2017 General Assembly

Charter Schools, Bible Literacy Among New Laws in Kentucky

Jun 29, 2017
Kentucky LRC

New laws are taking effect in Kentucky that allow charter schools, regulate Bible literacy classes in public schools and limit the supply of prescription painkillers.

Most of the laws passed in this year's legislative session by the state's new Republican majority take effect Thursday. Kentucky's Constitution says new laws take effect 90 days after the state legislature adjourns. The exceptions are bills that have a special effective date, an "emergency" clause or appropriate money.

Bevin: Special Session Will Happen After Aug. 15

Jun 6, 2017
Alix Mattingly

Kentucky's Republican governor says a special session of the state legislature will happen after Aug. 15.

The state legislature adjourned for the year in April. But Gov. Matt Bevin has said he will call them back for a special session to overhaul the state's tax code and public pension system.

Tuesday, Bevin sent a letter to all 138 members of the General Assembly and told them he does not plan to call a special session before Aug. 15 "out of respect to our families and summer schedules."

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On the last day of the legislative session, Gov. Matt Bevin walked up to the state Senate and thanked lawmakers for their work — which was for the most part, in lock-step with his agenda.

“This has been a transformative session,” Bevin said. “Kentucky is better for it. We’ve put seeds in the ground that are going to germinate over time. And as we get older and our kids and grandkids grow up, we’ll be able to look back on the 2017 session and be amazed at the things you’ve set in motion.”

Lawmakers transformed the legal landscape of Kentucky during this year’s General Assembly.

Kentucky's New Abortion Law Faces First Legal Test

Mar 23, 2017
J. Tyler Franklin

Kentucky's new law requiring doctors to perform an ultrasound exam before an abortion faces its first legal challenge Thursday in a federal courtroom.

A judge will hear arguments on whether to order a temporary halt to the law passed by the state's Republican-led Legislature and signed by Gov. Matt Bevin in January.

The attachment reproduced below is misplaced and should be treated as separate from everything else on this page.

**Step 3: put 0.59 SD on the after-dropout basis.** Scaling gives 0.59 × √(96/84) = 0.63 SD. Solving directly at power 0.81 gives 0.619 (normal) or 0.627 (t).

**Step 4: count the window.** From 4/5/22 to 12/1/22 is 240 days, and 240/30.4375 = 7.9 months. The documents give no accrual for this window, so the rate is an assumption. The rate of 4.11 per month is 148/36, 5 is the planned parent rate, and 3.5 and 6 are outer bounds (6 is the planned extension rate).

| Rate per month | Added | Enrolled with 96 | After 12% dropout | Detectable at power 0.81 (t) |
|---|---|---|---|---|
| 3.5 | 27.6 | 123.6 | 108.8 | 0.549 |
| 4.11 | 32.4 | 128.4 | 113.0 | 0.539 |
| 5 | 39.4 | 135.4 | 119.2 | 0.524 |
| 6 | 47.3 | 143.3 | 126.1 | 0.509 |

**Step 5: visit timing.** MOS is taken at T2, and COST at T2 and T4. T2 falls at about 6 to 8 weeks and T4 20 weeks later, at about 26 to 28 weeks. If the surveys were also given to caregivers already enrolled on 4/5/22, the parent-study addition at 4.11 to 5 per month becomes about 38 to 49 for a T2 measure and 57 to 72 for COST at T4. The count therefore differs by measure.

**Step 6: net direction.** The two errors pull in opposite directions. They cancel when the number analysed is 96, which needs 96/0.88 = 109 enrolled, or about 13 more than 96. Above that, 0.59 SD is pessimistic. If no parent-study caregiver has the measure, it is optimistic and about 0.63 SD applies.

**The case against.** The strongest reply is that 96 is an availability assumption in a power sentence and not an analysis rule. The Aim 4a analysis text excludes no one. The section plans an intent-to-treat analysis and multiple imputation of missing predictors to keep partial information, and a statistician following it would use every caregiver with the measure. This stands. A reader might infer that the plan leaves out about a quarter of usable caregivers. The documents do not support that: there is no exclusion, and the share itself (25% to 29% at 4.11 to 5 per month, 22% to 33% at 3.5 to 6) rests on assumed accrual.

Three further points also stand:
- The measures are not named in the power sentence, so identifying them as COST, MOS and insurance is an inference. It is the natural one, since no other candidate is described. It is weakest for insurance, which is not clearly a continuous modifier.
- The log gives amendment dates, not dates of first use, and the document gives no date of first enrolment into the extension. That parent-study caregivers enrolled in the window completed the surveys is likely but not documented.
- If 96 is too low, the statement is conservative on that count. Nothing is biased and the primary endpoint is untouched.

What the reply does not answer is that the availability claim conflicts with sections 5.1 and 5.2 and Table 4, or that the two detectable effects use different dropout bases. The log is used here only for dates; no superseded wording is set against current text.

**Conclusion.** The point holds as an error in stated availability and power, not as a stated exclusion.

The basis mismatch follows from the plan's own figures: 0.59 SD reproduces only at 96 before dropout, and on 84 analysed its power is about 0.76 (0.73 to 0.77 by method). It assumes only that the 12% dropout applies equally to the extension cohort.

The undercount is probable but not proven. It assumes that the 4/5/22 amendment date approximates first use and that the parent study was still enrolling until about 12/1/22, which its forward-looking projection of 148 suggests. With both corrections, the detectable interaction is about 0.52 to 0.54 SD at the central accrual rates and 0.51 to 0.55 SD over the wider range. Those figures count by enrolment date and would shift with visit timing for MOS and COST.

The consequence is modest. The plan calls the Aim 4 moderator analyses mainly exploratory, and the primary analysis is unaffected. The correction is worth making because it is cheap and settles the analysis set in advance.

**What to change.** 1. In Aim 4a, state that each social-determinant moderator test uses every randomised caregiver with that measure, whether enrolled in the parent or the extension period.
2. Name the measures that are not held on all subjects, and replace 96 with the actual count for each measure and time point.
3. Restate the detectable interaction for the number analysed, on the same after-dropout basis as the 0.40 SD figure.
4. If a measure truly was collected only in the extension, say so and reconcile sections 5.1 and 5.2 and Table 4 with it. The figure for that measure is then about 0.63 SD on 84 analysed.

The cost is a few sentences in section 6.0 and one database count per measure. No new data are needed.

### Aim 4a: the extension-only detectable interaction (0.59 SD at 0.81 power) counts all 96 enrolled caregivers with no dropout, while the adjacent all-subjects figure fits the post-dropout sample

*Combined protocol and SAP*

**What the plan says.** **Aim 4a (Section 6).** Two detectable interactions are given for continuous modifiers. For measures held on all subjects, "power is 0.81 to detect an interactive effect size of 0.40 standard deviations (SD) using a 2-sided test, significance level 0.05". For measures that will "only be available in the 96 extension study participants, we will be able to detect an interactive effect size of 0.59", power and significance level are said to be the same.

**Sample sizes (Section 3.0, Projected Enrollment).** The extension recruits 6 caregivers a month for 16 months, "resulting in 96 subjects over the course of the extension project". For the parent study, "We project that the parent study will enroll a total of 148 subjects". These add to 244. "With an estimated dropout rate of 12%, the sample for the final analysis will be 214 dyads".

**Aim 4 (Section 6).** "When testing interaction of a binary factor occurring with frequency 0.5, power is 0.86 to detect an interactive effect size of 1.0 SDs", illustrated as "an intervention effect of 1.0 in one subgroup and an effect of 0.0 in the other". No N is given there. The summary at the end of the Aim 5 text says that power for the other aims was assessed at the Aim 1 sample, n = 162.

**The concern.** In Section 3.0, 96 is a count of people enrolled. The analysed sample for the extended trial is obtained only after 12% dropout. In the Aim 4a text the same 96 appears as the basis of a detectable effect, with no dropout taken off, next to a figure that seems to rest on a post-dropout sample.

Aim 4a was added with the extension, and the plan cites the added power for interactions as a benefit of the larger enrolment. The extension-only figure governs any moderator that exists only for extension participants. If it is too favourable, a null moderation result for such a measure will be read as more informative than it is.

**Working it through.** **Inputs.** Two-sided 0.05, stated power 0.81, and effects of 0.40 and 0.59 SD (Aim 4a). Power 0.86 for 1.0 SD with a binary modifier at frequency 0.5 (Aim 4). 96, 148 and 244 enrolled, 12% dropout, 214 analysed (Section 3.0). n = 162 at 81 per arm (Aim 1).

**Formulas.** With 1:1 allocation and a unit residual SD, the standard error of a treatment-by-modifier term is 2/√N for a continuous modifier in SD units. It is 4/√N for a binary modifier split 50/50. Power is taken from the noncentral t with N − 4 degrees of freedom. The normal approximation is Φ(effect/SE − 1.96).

The law requires abortion providers to display and describe ultrasound images to pregnant women, though women can avert their eyes. The procedure also seeks to detect the fetal heartbeat, but women can ask that the volume of the heartbeat be reduced or turned off.

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Gov. Matt Bevin has signed the charter schools bill into law, allowing the alternative institutions to open up this fall after an application process.

Kentucky is the 44th state in the country to allow charter schools, which will receive public funding and be exempt from most state regulations in an effort to provide innovative education.

Bevin tweeted to mark the occasion:

The legislation was a major priority for Republicans in Kentucky, who had control of both legislative chambers and the governor’s office for the first time in state history this year.

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Gov. Matt Bevin has signed the so-called “blue lives matter” bill into law. The legislation gives hate crimes protections to emergency responders and police officers.

The controversial policy drew protests throughout its journey through the legislature this year.

Chanelle Helm, an organizer with Louisville’s Black Lives Matter chapter, said she was disgusted that Bevin signed the bill into law.

“You know what, they hate us,” Helm said. “They hate us so much that they need hate crime protection. So underneath this law now, they get hate crime protection as if anybody’s out here targeting them.”

J. Tyler Franklin

With the General Assembly on break for a 10-day “veto period,” Gov. Matt Bevin has begun signing a flurry of bills into law.

Among new laws that will take effect July 1 are a requirement that malpractice claims be evaluated by a “medical review panel” before they head to court; legislation clarifying that religious expression is allowed in public schools; and a measure allowing veterans who meet certain criteria to obtain teaching certificates without taking a test.

Bevin has signed 24 bills into law so far this year, 11 of which were approved Thursday.

Here are some of the new laws:

J. Tyler Franklin, WFPL

As the dust settles on the main part of the legislative session, the Republican-led General Assembly has passed most of its priorities.

A handful of bills approved in early January have already been signed into law by Gov. Matt Bevin. Those include a “right-to-work” law, a repeal of the prevailing wage on public works projects, and anti-abortion legislation.

But a flood of bills — including the authorization of charter schools in Kentucky and REAL ID legislation — passed at the end of session still await the governor’s signature.

Bevin now has a 10-day period to review legislation and either veto bills, sign them into law or ignore them — another way to make them law. The legislature will return on March 29 and 30 for two final working days, during which they will likely give approval to even more bills that haven’t passed yet.

Kentucky LRC